It's the question on everybody's mind, but unfortunately it's one without an easy answer. Quantitative easing (or "QE") is the U.S. Federal Reserve's policy of buying bonds - both U.S. Treasuries and mortgage-backed securities - in order to pump cash into the financial system and spur the economy. The Fed's QE policy has plenty of critics who say that it distorts the markets and weakens the U.S. dollar, but one group has benefited from the policy immensely: investors. The Fed's aggressive stimulus policies have supported performance for both bonds and stocks alike in the years since the 2008 financial crisis.
As a result, when Ben Bernanke & Co. about QE, investors listen. Unfortunately, much of the Fed's recent talk has been a steady stream of mixed messages. When the Fed announced its third round of QE last year, it guided investors to believe that the program would last indefinitely. Later in the year, it tied the continuation of the policy to the unemployment rate. Now, investors have a new set of comments to digest. Yesterday, the Federal Open Market Committee (the policy-setting body also known as the "FOMC") released the minutes of its January meeting. The minutes revealed quite a bit of debate about the future of QE, with some members of the committee considering an adjustment of the policy on a month-to-month or meeting-by-meeting basis, and others advocating that the program should be allowed to taper off entirely.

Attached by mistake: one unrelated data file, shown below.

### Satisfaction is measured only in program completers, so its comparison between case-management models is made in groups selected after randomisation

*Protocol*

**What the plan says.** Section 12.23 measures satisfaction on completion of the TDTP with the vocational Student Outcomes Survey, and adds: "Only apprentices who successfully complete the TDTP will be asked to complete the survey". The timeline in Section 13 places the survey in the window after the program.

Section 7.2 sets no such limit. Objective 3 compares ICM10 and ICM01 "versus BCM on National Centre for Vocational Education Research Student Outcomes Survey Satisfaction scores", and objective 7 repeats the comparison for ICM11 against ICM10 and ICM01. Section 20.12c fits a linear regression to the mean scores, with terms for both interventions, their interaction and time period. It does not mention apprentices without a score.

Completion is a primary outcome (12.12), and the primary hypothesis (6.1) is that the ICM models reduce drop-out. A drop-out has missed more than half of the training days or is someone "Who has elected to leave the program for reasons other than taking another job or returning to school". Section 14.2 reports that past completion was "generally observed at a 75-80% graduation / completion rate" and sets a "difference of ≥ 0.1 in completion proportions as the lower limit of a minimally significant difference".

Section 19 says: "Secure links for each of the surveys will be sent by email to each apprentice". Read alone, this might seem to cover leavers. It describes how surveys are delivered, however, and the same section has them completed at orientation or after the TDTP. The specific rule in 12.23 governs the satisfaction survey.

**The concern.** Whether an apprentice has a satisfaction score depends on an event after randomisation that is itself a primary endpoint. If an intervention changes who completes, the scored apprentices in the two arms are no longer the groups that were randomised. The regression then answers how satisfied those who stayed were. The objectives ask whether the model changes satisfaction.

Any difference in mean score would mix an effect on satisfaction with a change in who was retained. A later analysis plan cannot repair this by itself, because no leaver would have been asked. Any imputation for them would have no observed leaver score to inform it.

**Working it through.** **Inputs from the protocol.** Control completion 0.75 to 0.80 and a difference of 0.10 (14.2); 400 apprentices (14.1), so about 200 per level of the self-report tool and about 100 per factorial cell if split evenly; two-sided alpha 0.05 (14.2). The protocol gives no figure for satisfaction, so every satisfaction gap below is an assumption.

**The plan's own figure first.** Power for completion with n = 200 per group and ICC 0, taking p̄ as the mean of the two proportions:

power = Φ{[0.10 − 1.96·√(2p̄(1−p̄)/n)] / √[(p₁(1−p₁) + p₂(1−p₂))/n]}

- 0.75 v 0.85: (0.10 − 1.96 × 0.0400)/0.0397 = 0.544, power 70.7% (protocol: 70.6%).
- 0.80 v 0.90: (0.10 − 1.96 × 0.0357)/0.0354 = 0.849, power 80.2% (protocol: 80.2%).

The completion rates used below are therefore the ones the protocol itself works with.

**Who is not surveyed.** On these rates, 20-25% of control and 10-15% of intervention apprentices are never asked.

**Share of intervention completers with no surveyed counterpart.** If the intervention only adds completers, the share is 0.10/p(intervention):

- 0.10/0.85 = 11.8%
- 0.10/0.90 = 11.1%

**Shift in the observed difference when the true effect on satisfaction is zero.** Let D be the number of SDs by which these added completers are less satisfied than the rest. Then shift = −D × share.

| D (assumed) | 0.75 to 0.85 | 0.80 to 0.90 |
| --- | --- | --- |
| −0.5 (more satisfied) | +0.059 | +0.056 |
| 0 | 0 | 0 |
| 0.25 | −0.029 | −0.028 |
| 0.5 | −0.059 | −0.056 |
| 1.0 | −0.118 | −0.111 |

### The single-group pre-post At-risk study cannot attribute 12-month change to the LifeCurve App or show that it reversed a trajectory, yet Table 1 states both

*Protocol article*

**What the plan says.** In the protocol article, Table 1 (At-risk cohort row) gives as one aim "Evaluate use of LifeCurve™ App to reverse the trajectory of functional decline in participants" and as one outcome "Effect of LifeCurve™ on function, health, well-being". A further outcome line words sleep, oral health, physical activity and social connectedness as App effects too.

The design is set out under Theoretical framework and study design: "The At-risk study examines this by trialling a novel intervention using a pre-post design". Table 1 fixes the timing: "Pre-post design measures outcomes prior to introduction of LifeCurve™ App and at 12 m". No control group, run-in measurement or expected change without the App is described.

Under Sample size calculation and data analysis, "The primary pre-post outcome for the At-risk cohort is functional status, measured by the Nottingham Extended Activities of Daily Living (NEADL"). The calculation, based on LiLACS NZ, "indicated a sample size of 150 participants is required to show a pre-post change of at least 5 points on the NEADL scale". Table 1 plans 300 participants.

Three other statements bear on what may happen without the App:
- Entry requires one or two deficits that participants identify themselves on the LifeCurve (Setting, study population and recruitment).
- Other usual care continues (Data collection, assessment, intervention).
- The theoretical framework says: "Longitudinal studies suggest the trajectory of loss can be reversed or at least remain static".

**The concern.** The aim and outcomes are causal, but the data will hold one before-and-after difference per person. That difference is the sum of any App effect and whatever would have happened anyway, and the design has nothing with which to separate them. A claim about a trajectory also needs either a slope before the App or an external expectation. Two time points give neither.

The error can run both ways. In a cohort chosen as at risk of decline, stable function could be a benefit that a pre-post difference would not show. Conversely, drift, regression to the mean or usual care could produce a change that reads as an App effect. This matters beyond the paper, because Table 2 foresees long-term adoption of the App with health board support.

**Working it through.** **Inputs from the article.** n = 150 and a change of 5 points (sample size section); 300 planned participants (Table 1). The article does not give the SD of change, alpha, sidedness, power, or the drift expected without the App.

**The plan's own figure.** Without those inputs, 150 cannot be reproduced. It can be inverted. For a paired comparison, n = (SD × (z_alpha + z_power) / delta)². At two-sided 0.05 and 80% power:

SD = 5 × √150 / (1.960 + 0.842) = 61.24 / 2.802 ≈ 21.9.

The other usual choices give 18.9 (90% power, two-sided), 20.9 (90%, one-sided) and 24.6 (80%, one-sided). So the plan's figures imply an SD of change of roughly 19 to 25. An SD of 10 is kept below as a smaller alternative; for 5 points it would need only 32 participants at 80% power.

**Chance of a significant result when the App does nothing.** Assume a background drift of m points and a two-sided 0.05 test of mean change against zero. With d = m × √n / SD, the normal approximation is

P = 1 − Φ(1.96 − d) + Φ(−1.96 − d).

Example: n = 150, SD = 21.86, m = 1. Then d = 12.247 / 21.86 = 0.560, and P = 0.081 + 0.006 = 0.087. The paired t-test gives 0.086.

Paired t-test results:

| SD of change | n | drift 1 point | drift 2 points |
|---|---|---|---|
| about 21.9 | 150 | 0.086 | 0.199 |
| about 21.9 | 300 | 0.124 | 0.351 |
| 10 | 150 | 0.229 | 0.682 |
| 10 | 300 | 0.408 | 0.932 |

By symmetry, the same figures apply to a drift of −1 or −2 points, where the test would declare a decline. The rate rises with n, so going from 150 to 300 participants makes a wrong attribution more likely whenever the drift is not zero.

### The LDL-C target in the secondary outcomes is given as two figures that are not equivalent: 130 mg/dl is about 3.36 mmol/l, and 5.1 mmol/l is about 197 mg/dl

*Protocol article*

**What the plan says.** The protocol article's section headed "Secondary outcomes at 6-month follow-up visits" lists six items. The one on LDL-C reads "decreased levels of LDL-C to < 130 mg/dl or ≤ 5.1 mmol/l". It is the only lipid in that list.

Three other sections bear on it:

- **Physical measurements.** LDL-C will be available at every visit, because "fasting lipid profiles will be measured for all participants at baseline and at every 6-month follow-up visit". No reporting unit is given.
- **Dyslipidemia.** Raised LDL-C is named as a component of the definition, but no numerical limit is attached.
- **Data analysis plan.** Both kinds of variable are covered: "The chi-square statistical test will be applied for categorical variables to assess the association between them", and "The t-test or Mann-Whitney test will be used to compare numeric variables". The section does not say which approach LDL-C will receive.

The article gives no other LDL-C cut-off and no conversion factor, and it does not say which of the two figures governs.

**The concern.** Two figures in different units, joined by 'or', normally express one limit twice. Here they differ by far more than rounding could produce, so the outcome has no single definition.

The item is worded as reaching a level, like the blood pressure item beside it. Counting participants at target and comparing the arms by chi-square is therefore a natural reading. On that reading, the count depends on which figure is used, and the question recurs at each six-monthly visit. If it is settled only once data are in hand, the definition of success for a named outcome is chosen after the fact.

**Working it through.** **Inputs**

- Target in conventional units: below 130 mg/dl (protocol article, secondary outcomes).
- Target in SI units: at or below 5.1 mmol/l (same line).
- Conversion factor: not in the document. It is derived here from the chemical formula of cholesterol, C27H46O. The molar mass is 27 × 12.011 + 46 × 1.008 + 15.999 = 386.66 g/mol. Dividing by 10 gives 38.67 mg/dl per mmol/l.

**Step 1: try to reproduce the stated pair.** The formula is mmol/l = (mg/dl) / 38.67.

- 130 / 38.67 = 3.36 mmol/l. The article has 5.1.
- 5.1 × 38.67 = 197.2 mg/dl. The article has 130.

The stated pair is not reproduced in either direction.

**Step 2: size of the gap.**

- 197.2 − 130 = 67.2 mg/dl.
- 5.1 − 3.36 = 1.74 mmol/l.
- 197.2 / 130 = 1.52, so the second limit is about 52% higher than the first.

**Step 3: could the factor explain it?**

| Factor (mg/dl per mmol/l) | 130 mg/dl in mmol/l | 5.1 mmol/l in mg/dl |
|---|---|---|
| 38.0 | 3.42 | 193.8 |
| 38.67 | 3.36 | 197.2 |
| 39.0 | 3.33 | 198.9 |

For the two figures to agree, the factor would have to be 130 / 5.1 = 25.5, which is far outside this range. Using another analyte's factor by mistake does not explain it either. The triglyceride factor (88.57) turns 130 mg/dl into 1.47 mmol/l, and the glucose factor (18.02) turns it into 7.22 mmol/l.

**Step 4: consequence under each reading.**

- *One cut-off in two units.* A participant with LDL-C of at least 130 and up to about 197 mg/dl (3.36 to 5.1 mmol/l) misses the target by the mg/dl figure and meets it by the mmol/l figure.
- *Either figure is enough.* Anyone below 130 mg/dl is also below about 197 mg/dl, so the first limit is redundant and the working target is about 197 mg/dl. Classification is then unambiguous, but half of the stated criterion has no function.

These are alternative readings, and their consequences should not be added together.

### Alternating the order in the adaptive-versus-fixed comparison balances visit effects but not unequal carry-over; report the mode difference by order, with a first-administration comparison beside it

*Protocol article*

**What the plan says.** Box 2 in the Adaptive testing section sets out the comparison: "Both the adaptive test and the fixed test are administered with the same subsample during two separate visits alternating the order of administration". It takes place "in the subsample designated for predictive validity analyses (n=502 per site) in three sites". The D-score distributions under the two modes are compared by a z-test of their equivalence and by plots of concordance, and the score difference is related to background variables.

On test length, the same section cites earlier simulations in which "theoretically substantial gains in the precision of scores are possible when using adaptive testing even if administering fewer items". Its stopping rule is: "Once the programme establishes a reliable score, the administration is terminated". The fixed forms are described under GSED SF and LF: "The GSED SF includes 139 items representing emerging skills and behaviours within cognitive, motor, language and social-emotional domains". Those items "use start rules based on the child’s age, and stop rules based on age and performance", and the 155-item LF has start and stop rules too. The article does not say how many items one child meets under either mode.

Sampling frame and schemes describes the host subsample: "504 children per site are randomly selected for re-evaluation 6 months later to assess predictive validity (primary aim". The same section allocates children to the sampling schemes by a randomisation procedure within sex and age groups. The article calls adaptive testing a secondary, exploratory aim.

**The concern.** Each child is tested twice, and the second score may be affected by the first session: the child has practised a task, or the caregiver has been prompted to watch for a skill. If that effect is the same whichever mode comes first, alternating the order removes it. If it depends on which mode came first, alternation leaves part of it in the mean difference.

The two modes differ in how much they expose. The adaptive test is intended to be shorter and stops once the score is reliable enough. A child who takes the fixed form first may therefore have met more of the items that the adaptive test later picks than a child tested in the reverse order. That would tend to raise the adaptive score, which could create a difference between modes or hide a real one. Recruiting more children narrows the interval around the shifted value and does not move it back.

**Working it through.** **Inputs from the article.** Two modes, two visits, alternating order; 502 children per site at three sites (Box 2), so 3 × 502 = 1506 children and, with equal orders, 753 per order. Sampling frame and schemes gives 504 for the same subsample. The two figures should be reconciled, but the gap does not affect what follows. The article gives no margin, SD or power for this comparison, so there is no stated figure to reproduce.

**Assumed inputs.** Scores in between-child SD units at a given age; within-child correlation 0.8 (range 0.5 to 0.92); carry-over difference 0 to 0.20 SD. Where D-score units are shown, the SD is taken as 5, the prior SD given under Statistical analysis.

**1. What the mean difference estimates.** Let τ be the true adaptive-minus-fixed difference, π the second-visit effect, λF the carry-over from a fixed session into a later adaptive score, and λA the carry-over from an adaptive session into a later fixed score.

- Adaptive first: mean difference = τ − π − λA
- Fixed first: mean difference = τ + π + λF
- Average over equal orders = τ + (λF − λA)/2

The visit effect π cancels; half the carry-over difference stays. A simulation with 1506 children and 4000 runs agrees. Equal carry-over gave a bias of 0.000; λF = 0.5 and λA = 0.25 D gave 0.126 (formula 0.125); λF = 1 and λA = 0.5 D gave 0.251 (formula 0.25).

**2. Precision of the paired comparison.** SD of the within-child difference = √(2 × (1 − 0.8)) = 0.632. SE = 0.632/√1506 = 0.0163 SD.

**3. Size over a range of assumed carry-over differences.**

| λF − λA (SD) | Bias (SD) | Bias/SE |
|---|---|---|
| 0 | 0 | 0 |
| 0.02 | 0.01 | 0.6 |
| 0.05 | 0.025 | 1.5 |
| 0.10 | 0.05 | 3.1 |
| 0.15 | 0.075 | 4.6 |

The FOMC meets again to decide the next steps with QE on March 20. As a result, investors are facing a month of uncertainty about the future of the policy - and if it's one thing the markets don't like, it's uncertainty. Look for further volatility across all of the financial markets in the weeks ahead as investors continue to question how much longer financial assets will have the tailwind of QE to support performance.